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Low Intake of Vegetables, High Intake of Confectionary, and Unhealthy Eating Habits are Associated with Poor Sleep Quality among Middle‐aged Female Japanese Workers

Overview of attention for article published in Journal of Occupational Health, November 2014
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About this Attention Score

  • In the top 5% of all research outputs scored by Altmetric
  • One of the highest-scoring outputs from this source (#6 of 624)
  • High Attention Score compared to outputs of the same age (99th percentile)
  • High Attention Score compared to outputs of the same age and source (99th percentile)

Mentioned by

news
8 news outlets
blogs
2 blogs
twitter
98 X users
facebook
10 Facebook pages

Citations

dimensions_citation
182 Dimensions

Readers on

mendeley
327 Mendeley
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Title
Low Intake of Vegetables, High Intake of Confectionary, and Unhealthy Eating Habits are Associated with Poor Sleep Quality among Middle‐aged Female Japanese Workers
Published in
Journal of Occupational Health, November 2014
DOI 10.1539/joh.14-0051-oa
Pubmed ID
Authors

Ryoko Katagiri, Keiko Asakura, Satomi Kobayashi, Hitomi Suga, Satoshi Sasaki, the Three‐generation Study of Women on Diets and Health Study Group

Abstract

Objectives: Although workers with poor sleep quality are reported to have problems with work performance, few studies have assessed the association between dietary factors and sleep quality using validated indexes. Here, we examined this association using information acquired from validated questionnaires. Methods: A total of 3,129 female workers aged 34 to 65 years were analyzed. Dietary intake was assessed using a self-administered diet history questionnaire (DHQ), and subjective sleep quality was assessed using the Pittsburgh Sleep Quality Index (PSQI). The relationship between the intake of several food groups and nutrients and sleep quality was examined using multivariable logistic regression models. The effect of eating habits on sleep quality was also examined. Results: Poor sleep quality was associated with low intake of vegetables (p for trend 0.002) and fish (p for trend 0.04) and high intake of confectionary (p for trend 0.004) and noodles (p for trend 0.03) after adjustment for potential confounding factors (age, body mass index, physical activity, depression score, employment status, alcohol intake and smoking status). Poor sleep quality was also significantly and positively associated with consumption of energy drinks and sugar-sweetened beverages, skipping breakfast, and eating irregularly. In addition, poor sleep quality was significantly associated with high carbohydrate intake (p for trend 0.03). Conclusion: A low intake of vegetables and fish, high intake of confectionary and noodles and unhealthy eating habits were independently associated with poor sleep quality. Poor sleep quality was also associated with high carbohydrate intake in free-living Japanese middle-aged female workers.

X Demographics

X Demographics

The data shown below were collected from the profiles of 98 X users who shared this research output. Click here to find out more about how the information was compiled.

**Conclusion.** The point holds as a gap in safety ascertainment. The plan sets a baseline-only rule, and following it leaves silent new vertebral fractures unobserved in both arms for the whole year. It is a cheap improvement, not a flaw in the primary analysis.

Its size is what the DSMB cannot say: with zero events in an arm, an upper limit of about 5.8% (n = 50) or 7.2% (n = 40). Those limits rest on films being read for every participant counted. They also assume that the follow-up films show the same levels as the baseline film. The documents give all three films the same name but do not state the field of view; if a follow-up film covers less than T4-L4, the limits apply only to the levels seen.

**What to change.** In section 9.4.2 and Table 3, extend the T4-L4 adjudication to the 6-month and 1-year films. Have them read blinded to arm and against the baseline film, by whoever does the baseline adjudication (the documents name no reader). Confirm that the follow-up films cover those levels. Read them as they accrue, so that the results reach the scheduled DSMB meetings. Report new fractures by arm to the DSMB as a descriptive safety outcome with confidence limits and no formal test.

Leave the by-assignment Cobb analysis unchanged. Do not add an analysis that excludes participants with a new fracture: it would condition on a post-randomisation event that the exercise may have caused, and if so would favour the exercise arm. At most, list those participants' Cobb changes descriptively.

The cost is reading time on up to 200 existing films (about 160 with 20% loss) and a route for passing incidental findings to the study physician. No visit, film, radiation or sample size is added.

Mendeley readers

Mendeley readers

The data shown below were compiled from readership statistics for 327 Mendeley readers of this research output. Click here to see the associated Mendeley record.

Geographical breakdown

Country Count As %
Malaysia 1 <1%
United Kingdom 1 <1%
United States 1 <1%
Unknown 324 99%

Demographic breakdown

Readers by professional status Count As %
Student > Bachelor 54 17%
Student > Master 48 15%
Student > Ph. D. Student 33 10%
Researcher 25 8%
Student > Postgraduate 18 6%
Other 52 16%
Unknown 97 30%
Readers by discipline Count As %
Medicine and Dentistry 80 24%
Nursing and Health Professions 47 14%
Agricultural and Biological Sciences 15 5%
Psychology 12 4%
Social Sciences 11 3%
Other 41 13%
Unknown 121 37%
Attention Score in Context

Attention Score in Context

This research output has an Altmetric Attention Score of 147. This is our high-level measure of the quality and quantity of online attention that it has received. This Attention Score, as well as the ranking and number of research outputs shown below, was calculated when the research output was last mentioned on 04 December 2023.
All research outputs
#278,755
of 25,318,210 outputs
Outputs from Journal of Occupational Health
#6
of 624 outputs
Outputs of similar age
#3,100
of 374,700 outputs
Outputs of similar age from Journal of Occupational Health
#1
of 7 outputs
Altmetric has tracked 25,318,210 research outputs across all sources so far. Compared to these this one has done particularly well and is in the 98th percentile: it's in the top 5% of all research outputs ever tracked by Altmetric.
So far Altmetric has tracked 624 research outputs from this source. They typically receive more attention than average, with a mean Attention Score of 8.7. This one has done particularly well, scoring higher than 99% of its peers.
Older research outputs will score higher simply because they've had more time to accumulate mentions. To account for age we can compare this Altmetric Attention Score to the 374,700 tracked outputs that were published within six weeks on either side of this one in any source. This one has done particularly well, scoring higher than 99% of its contemporaries.
We're also able to compare this research output to 7 others from the same source and published within six weeks on either side of this one. This one has scored higher than all of them